European unity remains our biggest challenge – both amongst EU governments and within their populations – exemplified by Brexit. Ours is still the existentialist question of what Europe really wants. Disunity amongst EU-27 affects important areas of EU’s external policies from Libya, enlargement in the Balkans, and relations with Russia, to Turkey and China, migration, and European defence. Unlike his predecessor, new EU Foreign Policy Chief Joseph Borell and his colleagues in the Commission should focus their energy much more on a few key issues in EU foreign policy where the EU can make a real difference e.g. relations with US, China, Russia and hotspots in the Middle East. In another source of disunity, the next EU budget framework, discussion should be first about goals before determining the size of the budget. Finally, defending liberal values, democracy and multilateralism is part of the European raison d’être. The EU must find the strength to maintain these principles internally, if necessary, by withholding structural funds from offenders within the union, like Hungary and Poland.

Visions

Macron is dynamic and has daring visions. They will not bear fruit within the EU without the moderating force of a strong German Chancellor. Many issues regarding internal unity and perception of the EU’s external strength will fall in place with the right successor to Merkel. Let’s hope CDU/CSU decision-makers see it thus.

COVID-19

Almost out of nowhere, this virus now affects all of Europe’s relations. US and post-Brexit UK have become even more introverted as the virus progresses and demands the full attention of political leaders. China probably contributed to the spreading of the disease by not being sufficiently open about the initial infections on its own territory, but has nevertheless tried to profit internationally as the first country that successfully curbed infections. Countries such as Italy, Spain, the United States, and, to a lesser extent, France and the UK, have been too slow to react to advice from the World Health Organisation and quickly suffered the consequences with high death tolls in April 2020. Consequences for poor and weak countries without functioning health systems could be even worse and deserve international attention and help. And internally, the coherence of the EU is already suffering at two levels: solidarity and mutual help between the member states at the onset of the crisis were not worthy of a “union”.

Eventually a large economic rescue loan package was agreed by the EU at the end of April 2020. However, discussions on a long-term EU recovery fond have already revealed a distinct north-south division amongst EU member states: southern countries demand grants and cheap EU loans whilst northern, richer countries such as Germany, Netherlands, Finland and Austria hesitate to allocate major grants and in particular to use common EU “corona bonds” to “underwrite” poorer member states in the south. This division is potentially dangerous as it could affect the stability of the Euro (as it did after 2008 financial crisis) and indeed the EU itself.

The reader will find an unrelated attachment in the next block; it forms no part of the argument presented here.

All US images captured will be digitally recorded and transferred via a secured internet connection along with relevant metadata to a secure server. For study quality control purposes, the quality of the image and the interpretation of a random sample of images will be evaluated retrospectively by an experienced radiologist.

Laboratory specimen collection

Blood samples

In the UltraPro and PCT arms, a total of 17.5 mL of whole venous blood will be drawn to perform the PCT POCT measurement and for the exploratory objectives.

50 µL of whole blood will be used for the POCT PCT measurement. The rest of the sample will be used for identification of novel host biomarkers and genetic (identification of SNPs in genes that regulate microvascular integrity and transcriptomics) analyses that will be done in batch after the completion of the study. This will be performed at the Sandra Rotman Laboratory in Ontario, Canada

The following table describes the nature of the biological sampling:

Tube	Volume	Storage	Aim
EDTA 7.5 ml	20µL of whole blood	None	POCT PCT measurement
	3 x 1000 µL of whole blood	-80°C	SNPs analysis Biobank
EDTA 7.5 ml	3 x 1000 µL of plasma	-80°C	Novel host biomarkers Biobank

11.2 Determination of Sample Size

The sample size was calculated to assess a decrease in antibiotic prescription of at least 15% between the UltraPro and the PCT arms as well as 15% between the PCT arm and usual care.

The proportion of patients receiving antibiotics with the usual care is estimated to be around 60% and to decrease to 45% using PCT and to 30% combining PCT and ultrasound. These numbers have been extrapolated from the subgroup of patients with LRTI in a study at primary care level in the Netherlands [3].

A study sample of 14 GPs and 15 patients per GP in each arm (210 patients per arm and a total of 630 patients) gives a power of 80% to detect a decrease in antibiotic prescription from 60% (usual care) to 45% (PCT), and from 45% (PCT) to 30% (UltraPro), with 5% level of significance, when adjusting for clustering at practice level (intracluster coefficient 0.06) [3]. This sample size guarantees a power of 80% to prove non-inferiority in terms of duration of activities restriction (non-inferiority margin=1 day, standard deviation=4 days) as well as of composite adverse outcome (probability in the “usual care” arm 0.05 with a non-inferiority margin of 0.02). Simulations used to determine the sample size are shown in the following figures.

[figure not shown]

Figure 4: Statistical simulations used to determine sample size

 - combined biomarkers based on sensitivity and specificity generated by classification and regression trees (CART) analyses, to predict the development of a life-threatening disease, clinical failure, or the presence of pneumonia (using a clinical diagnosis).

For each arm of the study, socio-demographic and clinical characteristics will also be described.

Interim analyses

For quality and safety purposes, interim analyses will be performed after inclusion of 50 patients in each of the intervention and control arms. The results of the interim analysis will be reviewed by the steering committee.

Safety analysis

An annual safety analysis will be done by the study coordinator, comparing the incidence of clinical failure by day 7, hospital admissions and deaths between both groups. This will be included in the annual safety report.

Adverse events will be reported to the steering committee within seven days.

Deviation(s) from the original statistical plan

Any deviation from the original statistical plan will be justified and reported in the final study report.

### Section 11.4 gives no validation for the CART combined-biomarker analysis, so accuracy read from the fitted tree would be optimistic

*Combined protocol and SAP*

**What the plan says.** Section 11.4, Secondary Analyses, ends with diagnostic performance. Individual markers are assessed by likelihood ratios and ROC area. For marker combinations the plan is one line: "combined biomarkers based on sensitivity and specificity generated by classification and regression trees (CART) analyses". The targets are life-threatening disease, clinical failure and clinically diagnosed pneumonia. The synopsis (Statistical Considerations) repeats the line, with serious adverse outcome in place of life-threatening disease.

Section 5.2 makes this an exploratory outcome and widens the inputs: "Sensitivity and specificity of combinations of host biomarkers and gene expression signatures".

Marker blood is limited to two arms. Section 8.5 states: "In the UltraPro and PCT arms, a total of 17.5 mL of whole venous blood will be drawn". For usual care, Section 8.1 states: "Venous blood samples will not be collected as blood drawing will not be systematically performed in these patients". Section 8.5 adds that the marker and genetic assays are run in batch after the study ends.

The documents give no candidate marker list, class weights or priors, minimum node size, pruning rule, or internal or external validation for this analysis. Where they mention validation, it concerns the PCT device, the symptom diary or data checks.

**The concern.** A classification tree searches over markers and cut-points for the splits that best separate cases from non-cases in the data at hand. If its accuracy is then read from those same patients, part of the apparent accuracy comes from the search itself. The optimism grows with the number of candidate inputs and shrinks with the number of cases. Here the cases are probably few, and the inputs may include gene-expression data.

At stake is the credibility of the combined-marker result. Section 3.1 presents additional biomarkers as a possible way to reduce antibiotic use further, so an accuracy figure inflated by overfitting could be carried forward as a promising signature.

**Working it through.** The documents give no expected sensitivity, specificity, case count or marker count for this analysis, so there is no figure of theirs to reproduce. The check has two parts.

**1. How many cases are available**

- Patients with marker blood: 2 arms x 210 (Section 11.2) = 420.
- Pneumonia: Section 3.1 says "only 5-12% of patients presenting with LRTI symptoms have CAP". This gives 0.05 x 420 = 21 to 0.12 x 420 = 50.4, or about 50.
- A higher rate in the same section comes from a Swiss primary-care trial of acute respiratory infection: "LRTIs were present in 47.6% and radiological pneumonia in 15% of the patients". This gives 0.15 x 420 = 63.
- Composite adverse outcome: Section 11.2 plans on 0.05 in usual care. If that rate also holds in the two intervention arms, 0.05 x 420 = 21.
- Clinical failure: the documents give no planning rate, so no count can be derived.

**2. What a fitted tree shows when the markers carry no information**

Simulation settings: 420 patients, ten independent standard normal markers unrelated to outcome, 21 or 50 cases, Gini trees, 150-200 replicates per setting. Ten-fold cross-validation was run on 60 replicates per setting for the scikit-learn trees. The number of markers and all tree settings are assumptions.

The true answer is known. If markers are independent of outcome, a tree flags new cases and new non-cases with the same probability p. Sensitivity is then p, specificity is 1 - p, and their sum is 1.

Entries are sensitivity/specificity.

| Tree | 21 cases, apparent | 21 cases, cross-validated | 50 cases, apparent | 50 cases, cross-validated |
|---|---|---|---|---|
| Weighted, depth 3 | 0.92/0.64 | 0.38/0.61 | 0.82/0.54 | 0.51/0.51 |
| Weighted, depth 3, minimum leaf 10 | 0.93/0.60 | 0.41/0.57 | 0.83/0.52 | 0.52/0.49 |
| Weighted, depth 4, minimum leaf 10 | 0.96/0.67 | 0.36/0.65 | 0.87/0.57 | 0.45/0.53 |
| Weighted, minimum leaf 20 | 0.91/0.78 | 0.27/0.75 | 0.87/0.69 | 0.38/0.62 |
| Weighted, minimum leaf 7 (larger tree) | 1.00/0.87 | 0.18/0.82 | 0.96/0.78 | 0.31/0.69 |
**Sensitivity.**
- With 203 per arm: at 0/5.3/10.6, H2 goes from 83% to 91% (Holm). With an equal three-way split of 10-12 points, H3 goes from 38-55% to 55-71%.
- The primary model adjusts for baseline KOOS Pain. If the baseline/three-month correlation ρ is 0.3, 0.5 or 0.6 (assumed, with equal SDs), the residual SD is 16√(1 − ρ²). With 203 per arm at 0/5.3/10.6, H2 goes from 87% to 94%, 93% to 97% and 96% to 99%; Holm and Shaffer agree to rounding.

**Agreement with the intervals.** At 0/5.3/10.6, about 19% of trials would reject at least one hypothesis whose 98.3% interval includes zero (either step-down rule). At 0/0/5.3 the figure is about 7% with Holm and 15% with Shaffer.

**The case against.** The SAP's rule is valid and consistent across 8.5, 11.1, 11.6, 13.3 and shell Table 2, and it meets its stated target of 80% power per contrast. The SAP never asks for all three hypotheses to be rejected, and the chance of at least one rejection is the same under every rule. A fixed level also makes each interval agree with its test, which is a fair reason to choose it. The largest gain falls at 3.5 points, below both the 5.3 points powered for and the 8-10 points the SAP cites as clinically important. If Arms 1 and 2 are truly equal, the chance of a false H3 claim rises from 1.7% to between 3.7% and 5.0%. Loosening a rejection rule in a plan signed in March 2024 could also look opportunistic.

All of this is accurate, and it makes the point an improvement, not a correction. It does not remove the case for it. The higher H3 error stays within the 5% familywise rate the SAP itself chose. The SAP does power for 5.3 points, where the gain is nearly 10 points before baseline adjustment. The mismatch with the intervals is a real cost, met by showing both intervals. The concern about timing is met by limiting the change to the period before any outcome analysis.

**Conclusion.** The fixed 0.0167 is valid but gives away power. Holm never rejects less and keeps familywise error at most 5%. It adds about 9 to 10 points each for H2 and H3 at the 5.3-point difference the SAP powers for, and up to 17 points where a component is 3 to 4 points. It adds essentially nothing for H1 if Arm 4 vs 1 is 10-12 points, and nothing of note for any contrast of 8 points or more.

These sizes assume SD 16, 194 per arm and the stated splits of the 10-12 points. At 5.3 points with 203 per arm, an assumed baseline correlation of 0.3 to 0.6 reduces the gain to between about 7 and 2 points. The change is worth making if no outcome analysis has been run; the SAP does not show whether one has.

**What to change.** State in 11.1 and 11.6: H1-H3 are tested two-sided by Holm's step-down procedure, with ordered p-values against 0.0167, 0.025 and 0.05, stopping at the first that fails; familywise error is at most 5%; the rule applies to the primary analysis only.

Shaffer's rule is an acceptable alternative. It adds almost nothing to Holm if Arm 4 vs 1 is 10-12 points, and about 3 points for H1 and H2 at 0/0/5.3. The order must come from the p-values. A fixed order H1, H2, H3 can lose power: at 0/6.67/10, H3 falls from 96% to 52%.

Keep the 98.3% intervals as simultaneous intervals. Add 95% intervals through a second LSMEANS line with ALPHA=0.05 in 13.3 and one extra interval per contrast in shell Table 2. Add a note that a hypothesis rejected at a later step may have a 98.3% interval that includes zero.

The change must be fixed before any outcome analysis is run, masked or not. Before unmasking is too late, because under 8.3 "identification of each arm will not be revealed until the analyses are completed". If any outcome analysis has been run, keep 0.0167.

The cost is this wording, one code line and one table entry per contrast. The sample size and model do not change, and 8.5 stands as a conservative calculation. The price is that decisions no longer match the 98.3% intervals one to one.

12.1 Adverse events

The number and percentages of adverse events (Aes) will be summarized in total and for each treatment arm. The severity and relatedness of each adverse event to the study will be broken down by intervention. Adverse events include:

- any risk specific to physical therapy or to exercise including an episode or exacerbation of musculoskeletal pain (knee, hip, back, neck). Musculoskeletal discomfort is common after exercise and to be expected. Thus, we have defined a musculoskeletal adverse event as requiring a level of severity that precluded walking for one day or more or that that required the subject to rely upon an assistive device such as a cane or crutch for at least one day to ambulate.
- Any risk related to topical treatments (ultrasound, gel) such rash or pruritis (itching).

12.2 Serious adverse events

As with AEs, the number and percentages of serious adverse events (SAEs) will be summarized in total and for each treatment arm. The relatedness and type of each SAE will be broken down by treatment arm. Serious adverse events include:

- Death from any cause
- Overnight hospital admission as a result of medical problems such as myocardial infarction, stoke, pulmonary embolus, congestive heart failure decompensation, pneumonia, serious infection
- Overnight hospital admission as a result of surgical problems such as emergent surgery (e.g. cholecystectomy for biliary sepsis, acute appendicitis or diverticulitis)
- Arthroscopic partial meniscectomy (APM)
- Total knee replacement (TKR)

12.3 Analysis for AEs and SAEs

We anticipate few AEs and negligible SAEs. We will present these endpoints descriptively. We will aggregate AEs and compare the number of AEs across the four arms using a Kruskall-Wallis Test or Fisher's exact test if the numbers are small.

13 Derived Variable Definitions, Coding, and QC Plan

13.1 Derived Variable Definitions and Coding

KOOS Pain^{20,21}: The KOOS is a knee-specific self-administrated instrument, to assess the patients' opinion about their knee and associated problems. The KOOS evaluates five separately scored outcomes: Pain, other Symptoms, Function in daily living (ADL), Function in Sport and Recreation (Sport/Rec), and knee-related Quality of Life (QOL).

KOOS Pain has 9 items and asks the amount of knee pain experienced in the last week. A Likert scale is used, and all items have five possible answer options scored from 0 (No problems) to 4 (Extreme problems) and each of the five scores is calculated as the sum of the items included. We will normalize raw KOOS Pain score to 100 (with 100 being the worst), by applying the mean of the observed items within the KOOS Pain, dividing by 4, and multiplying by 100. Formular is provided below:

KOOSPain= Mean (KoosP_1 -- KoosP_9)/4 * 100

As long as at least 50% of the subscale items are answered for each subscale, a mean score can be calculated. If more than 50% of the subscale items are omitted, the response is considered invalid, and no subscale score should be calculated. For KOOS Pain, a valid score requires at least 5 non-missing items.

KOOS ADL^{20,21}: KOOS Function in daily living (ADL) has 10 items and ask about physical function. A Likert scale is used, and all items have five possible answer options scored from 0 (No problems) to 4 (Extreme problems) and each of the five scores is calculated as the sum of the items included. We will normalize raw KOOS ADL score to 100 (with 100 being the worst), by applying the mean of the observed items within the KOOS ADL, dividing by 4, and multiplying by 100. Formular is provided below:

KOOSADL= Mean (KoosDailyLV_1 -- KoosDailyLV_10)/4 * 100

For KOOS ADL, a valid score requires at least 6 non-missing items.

To conclude

Strengthening multilateralism starts at home. EU institutions and leaders must now not only grasp what went wrong with public misperceptions about Brexit. They must also deal effectively with the fallout of the corona crisis. If anything, the COVID-19 crisis has reinforced the need for common EU monetary and fiscal initiatives to help the weaker countries in the Euro. And beyond Europe, aggressive coordination of economic measures to safeguard international trade and investments will be necessary to avoid the COVID-19 attack doing irreparable economic damage to the world economy.

The EU narrative is important in this context: trade and multilateralism were not the cause of the pandemic but are an inseparable part of the solution to fight the consequences of COVID-19 and to be better prepared for a future pandemic. More than ever, the EU needs to focus and to take chances beyond the current pandemic and beyond the electoral cycles of its member states. Once the Franco-German engine is up and running again with its proclaimed “Alliance for Multilateralism”, the EU must find the strength to defend, head on, international rules vis-a-vis the US, China and Russia.

“Soft” European trading and economic power still matters in deal-making and updating WTO structures, even if we are entering a period of “Westlessness”. The evolution of “fair” multilateral trade should gradually include more elements of rule-of-law to make trade more transparent and less conflictual. As defence priorities shift from numbers of tanks, fighters and missiles to data security, Europe should gradually prepare to take responsibility for its own defence, including digital investments and research as well as defence procurement, albeit initially within NATO. Successful economic and defence endeavours can gradually give Europe a larger say on human rights and democracy issues, just as the US once did. First, however, the EU needs to make itself fit to take on a world with less Western influence and unforeseen events, like pandemics —what I would call a new age of uncertainty.End.


Mikael Barfod is a former EU Ambassador and current Visiting Professor at the University of Huddersfield.

 

 

Notes

[1] E.g. in ”Can the European Union save Multilateralism?” in Europe’s World, Friends of Europe, 28 February 2019, https://www.friendsofeurope.org/insights/can-the-eu-save-multilateralism/

[2] Graham Allison: “TTP trade agreement could contain China”, Foreign Policy Magazine, Feb-Mar 2020

Comments are closed.